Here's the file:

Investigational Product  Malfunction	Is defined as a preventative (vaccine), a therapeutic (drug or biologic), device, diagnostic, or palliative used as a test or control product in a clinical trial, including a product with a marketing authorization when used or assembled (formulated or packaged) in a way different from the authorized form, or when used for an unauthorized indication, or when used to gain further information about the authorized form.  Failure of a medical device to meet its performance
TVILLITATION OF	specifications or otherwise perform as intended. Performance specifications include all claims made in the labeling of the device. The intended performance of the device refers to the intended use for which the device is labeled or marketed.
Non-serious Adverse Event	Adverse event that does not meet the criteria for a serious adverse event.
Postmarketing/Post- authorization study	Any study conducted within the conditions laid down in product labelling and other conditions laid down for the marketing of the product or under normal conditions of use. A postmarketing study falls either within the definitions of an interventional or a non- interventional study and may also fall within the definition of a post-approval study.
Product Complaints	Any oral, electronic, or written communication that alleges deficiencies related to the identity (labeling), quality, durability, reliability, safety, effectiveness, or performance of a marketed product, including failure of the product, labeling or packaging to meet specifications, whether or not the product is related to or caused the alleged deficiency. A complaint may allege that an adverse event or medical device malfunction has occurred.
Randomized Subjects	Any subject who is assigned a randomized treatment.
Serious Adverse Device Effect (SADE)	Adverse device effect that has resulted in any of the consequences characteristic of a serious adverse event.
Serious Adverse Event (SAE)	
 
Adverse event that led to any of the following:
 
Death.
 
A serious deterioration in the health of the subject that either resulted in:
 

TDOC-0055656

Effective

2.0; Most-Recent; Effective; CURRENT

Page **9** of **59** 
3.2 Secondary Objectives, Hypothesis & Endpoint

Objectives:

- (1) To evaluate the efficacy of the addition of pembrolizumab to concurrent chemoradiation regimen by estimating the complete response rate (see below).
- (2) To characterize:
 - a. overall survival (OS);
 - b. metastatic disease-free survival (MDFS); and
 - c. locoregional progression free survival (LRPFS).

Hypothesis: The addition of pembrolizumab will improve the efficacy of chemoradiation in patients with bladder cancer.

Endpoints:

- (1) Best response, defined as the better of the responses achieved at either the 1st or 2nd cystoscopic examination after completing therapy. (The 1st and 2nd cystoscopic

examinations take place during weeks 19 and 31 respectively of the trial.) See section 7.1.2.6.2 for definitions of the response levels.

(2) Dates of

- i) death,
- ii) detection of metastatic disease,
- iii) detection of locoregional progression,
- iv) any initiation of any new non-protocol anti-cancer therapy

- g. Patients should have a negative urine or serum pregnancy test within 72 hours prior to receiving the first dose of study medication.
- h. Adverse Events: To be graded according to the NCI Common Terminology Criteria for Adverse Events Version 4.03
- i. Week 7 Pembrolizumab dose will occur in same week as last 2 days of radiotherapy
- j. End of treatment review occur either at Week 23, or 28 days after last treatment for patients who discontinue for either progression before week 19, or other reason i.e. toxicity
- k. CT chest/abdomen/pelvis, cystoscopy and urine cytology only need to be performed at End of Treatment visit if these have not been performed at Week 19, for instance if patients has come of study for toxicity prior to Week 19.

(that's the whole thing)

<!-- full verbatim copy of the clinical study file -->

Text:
Investigational Product  Malfunction	Is defined as a preventative (vaccine), a therapeutic (drug or biologic), device, diagnostic, or palliative used as a test or control product in a clinical trial, including a product with a marketing authorization when used or assembled (formulated or packaged) in a way different from the authorized form, or when used for an unauthorized indication, or when used to gain further information about the authorized form.  Failure of a medical device to meet its performance
TVILLITATION OF	specifications or otherwise perform as intended. Performance specifications include all claims made in the labeling of the device. The intended performance of the device refers to the intended use for which the device is labeled or marketed.
Non-serious Adverse Event	Adverse event that does not meet the criteria for a serious adverse event.
Postmarketing/Post- authorization study	Any study conducted within the conditions laid down in product labelling and other conditions laid down for the marketing of the product or under normal conditions of use. A postmarketing study falls either within the definitions of an interventional or a non- interventional study and may also fall within the definition of a post-approval study.
Product Complaints	Any oral, electronic, or written communication that alleges deficiencies related to the identity (labeling), quality, durability, reliability, safety, effectiveness, or performance of a marketed product, including failure of the product, labeling or packaging to meet specifications, whether or not the product is related to or caused the alleged deficiency. A complaint may allege that an adverse event or medical device malfunction has occurred.
Randomized Subjects	Any subject who is assigned a randomized treatment.
Serious Adverse Device Effect (SADE)	Adverse device effect that has resulted in any of the consequences characteristic of a serious adverse event.
Serious Adverse Event (SAE)	
 
Adverse event that led to any of the following:
 
Death.
 
A serious deterioration in the health of the subject that either resulted in:
 

TDOC-0055656

Effective

2.0; Most-Recent; Effective; CURRENT

Page **9** of **59** 
3.2 Secondary Objectives, Hypothesis & Endpoint

Objectives:

- (1) To evaluate the efficacy of the addition of pembrolizumab to concurrent chemoradiation regimen by estimating the complete response rate (see below).
- (2) To characterize:
 - a. overall survival (OS);
 - b. metastatic disease-free survival (MDFS); and
 - c. locoregional progression free survival (LRPFS).

Hypothesis: The addition of pembrolizumab will improve the efficacy of chemoradiation in patients with bladder cancer.

Endpoints:

- (1) Best response, defined as the better of the responses achieved at either the 1st or 2nd cystoscopic examination after completing therapy. (The 1st and 2nd cystoscopic

examinations take place during weeks 19 and 31 respectively of the trial.) See section 7.1.2.6.2 for definitions of the response levels.

(2) Dates of

- i) death,
- ii) detection of metastatic disease,
- iii) detection of locoregional progression,
- iv) any initiation of any new non-protocol anti-cancer therapy

- g. Patients should have a negative urine or serum pregnancy test within 72 hours prior to receiving the first dose of study medication.
- h. Adverse Events: To be graded according to the NCI Common Terminology Criteria for Adverse Events Version 4.03
- i. Week 7 Pembrolizumab dose will occur in same week as last 2 days of radiotherapy
- j. End of treatment review occur either at Week 23, or 28 days after last treatment for patients who discontinue for either progression before week 19, or other reason i.e. toxicity
- k. CT chest/abdomen/pelvis, cystoscopy and urine cytology only need to be performed at End of Treatment visit if these have not been performed at Week 19, for instance if patients has come of study for toxicity prior to Week 19.